The 20th International Congress on Modelling and Simulation (MODSIM2013), in conjunction with the 22nd National Conference of the Australian Operations Research Society (ASOR2013), begins tomorrow in Adelaide, South Australia.
AntarcticArctic is a blog by a “Waste Management Specialist” at the Amundsen–Scott South Pole Station over the dark Antarctic winter. It has covered several interesting topics, such as the Aurora Australis and Aurora Borealis (see satellite image below).
I’m not sure if the blog will survive its author’s return to warmer climes – but, through both words and photographs, it has succeeded in sharing a perspective on our planet that most of us will never experience.
The vessels of plant xylem consist of tubular cells which undergo programmed cell death, leaving long thin tubes which conduct water to the top of even the tallest tree, through capillary action. As illustrated below, the individual xylem vessel elements include perforation plates at their ends; it is these which can act as water filters.
Lee, Boutilier, Chambers, Venkatesh, and Karnik found that the water filter illustrated above could remove particles larger than 0.1 µm – enough to filter out bacteria, though not viruses. Epoxy glue is needed to seal the filtering wood into tubing, however, and the flow rate is a low 180 ml per hour, even under pressure. Still, this is a very interesting low-cost water-purification technique.
This visualisation (made using R) shows the sizes of major Australian plant families, compared to world totals (based on slightly old data from here).
Australia’s 836 orchid species are only 3% of the world total, for example, but Australia has 89% of the Goodeniaceae. Plants illustrated in the chart include the Golden Wattle and Sturt’s Desert Pea.
I have been experimenting recently with R, my favourite statistical toolkit. The plot above (of the gender balance in Australian states and territories) uses a palette extracted from Vermeer’s famous Girl with a Pearl Earring (below) – a brown-and-blue diverging scale with some pink highlights. Interestingly, this is a palette which still works well under simulated colour-blindness. It looks good too.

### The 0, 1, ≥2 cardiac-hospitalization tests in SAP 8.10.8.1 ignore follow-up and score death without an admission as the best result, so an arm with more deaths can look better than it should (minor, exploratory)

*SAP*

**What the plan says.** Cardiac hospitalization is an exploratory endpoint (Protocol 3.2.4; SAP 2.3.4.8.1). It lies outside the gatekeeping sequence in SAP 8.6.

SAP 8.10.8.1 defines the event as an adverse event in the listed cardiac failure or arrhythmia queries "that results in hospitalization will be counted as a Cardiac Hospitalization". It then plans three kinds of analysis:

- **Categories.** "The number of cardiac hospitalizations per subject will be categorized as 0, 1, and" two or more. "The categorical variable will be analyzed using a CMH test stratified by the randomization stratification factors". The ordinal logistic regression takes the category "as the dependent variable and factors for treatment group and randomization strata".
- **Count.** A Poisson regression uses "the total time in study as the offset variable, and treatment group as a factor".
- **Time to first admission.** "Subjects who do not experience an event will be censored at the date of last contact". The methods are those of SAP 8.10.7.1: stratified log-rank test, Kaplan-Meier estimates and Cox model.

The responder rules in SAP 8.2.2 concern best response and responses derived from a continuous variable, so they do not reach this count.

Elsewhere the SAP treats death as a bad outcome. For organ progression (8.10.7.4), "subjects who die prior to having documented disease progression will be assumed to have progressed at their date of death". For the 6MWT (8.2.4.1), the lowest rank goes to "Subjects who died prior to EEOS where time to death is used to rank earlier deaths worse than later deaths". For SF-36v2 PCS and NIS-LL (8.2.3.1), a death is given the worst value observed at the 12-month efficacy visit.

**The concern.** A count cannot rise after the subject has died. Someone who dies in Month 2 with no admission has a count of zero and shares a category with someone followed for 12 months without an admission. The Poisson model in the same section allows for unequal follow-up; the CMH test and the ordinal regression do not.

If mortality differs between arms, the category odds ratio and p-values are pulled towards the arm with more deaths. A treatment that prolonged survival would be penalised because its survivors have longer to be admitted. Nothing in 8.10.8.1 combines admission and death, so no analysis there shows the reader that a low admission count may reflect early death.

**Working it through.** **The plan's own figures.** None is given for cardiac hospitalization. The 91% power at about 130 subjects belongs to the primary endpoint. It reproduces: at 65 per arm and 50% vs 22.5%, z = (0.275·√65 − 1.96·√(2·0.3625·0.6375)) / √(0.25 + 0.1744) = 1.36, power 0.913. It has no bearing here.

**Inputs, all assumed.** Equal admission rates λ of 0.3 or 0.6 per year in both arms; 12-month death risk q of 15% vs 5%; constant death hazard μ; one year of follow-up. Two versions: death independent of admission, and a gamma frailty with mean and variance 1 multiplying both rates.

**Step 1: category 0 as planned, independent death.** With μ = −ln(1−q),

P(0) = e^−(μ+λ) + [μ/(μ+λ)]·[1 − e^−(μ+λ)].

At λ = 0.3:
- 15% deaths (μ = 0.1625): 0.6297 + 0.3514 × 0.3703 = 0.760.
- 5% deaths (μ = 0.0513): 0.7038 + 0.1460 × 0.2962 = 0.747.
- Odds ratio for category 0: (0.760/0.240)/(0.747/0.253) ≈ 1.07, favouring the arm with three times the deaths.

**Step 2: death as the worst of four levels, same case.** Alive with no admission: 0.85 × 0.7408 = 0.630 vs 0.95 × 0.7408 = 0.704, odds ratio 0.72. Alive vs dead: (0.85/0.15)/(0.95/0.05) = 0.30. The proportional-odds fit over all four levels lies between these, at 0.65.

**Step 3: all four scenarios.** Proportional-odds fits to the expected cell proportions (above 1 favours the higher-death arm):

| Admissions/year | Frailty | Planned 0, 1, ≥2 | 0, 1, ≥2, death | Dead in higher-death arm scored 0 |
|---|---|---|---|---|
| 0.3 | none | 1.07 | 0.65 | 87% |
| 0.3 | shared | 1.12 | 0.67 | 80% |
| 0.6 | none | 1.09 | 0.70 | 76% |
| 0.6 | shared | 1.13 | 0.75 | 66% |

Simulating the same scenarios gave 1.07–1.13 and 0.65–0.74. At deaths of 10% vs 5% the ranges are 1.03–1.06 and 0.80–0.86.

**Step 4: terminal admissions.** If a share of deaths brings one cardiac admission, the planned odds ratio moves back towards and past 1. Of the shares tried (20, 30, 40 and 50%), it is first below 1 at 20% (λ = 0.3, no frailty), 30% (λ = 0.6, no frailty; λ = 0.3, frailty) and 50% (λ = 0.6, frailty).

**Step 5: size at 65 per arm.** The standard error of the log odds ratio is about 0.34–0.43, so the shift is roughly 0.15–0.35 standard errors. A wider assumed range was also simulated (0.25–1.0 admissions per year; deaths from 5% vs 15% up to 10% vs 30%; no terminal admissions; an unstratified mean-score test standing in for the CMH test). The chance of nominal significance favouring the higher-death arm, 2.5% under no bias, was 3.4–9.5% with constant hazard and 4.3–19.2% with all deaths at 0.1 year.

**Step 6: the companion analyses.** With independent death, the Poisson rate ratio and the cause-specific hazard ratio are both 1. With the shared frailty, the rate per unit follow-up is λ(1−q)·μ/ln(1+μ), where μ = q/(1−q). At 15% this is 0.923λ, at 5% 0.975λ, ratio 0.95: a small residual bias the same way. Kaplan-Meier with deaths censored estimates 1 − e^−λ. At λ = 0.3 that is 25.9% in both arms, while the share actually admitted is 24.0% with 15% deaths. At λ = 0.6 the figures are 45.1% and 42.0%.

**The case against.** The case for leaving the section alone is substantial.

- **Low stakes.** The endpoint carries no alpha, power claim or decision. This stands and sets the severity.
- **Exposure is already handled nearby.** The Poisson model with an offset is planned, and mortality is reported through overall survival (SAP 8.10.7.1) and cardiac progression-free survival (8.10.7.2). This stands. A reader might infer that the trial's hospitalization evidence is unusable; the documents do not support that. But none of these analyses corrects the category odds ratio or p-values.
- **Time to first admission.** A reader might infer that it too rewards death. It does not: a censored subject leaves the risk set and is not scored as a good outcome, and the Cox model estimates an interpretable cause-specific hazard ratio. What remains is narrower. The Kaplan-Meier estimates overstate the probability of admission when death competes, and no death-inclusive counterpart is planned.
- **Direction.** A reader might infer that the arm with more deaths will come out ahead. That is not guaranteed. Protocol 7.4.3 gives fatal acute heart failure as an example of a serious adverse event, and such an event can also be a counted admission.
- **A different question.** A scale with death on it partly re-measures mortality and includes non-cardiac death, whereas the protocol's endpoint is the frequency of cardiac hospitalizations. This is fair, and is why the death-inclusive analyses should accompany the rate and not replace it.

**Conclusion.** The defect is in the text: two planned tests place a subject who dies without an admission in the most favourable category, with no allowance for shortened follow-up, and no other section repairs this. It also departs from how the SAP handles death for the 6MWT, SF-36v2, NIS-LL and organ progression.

Oh, and those numbers on the map? Partly related to an excess of males in the mining industry, and partly to an excess of females among retired people.
One of the more famous unsolved questions of mathematics is the twin prime conjecture. There are many “twin prime” pairs of the form (p, p+2), where both p and p+2 are prime numbers. The pair (3, 5), for example. Or (5,7), (11,13), (17,19), (29,31), (10007,10009), or (10000139,10000141). The question is whether there are infinitely many such pairs.
A recent burst of work has seen progress towards answering this question, and a paper on arXiv.org by James Maynard (Centre de recherches mathématiques, Université de Montréal) reports that there are infinitely many pairs of primes separated by at most 600. See also the story in Wired. The underlying unsolved question might be cracked soon!
Data visualisation is one of my favourite topics. We can examine data visualisation in terms of three “lenses.” The first lens is that of mathematical mapping. Typically we have a visual element that represents one or more real-world variables, and we want a clear mapping from one to the other – that is, a one-to-one mapping without too much distortion.
For example, Fisher’s Iris flower data set gives 4 measurements for each of 150 flowers of three species of Iris. Multidimensional scaling can be used to map distances in the 4-dimensional data to distances in a 2-dimensional image (below). Flowers with similar measurements map to dots close together in the image, and flowers with wildly different measurements map to dots far apart. Some distortion is inevitable here, but the diagram clearly shows that Iris setosa flowers (se) are quite different from Iris virginica (vi) and Iris versicolor (ve), which sometimes have similar measurements:
In many visualisations, the mathematical mapping is defined by a colour scale, as in this map of fine particulate air pollution (credit: Aaron van Donkelaar, Dalhousie University):
The second lens is that of cognitive psychology. We build visualisations for people, not Martians, and people see some things more easily than others. A great deal has been written on this topic. To pick just one example, rainbow scales like the one above have been strongly criticised. They fail when turned into grey-scale, they may over-emphasize the transition at whichever value is coded yellow, and they can also confuse people with colour-blindness. It must be said, however, that the rainbow scale above (an improved version) combines hue and brightness in a way that actually makes good sense to people with most forms of colour-blindness (see the simulation below of what a person with red/green colour-blindness would see). Consequently, the rainbow scale above probably works better for this dataset than many of the alternative colour scales would. On the other hand, the nonlinearity in the colour scale is rather confusing.
The final lens is that of design. Visualisations that are mathematically and cognitively satisfactory may still be boring or ugly. Although the design lens is a little more subjective, there are many examples of good visualisation design out there. The tide prediction infographic by Kelvin Tow below (submitted to the 2013 Information is Beautiful Awards) is just one. The classic books by Edward Tufte also have a lot of good advice in this area.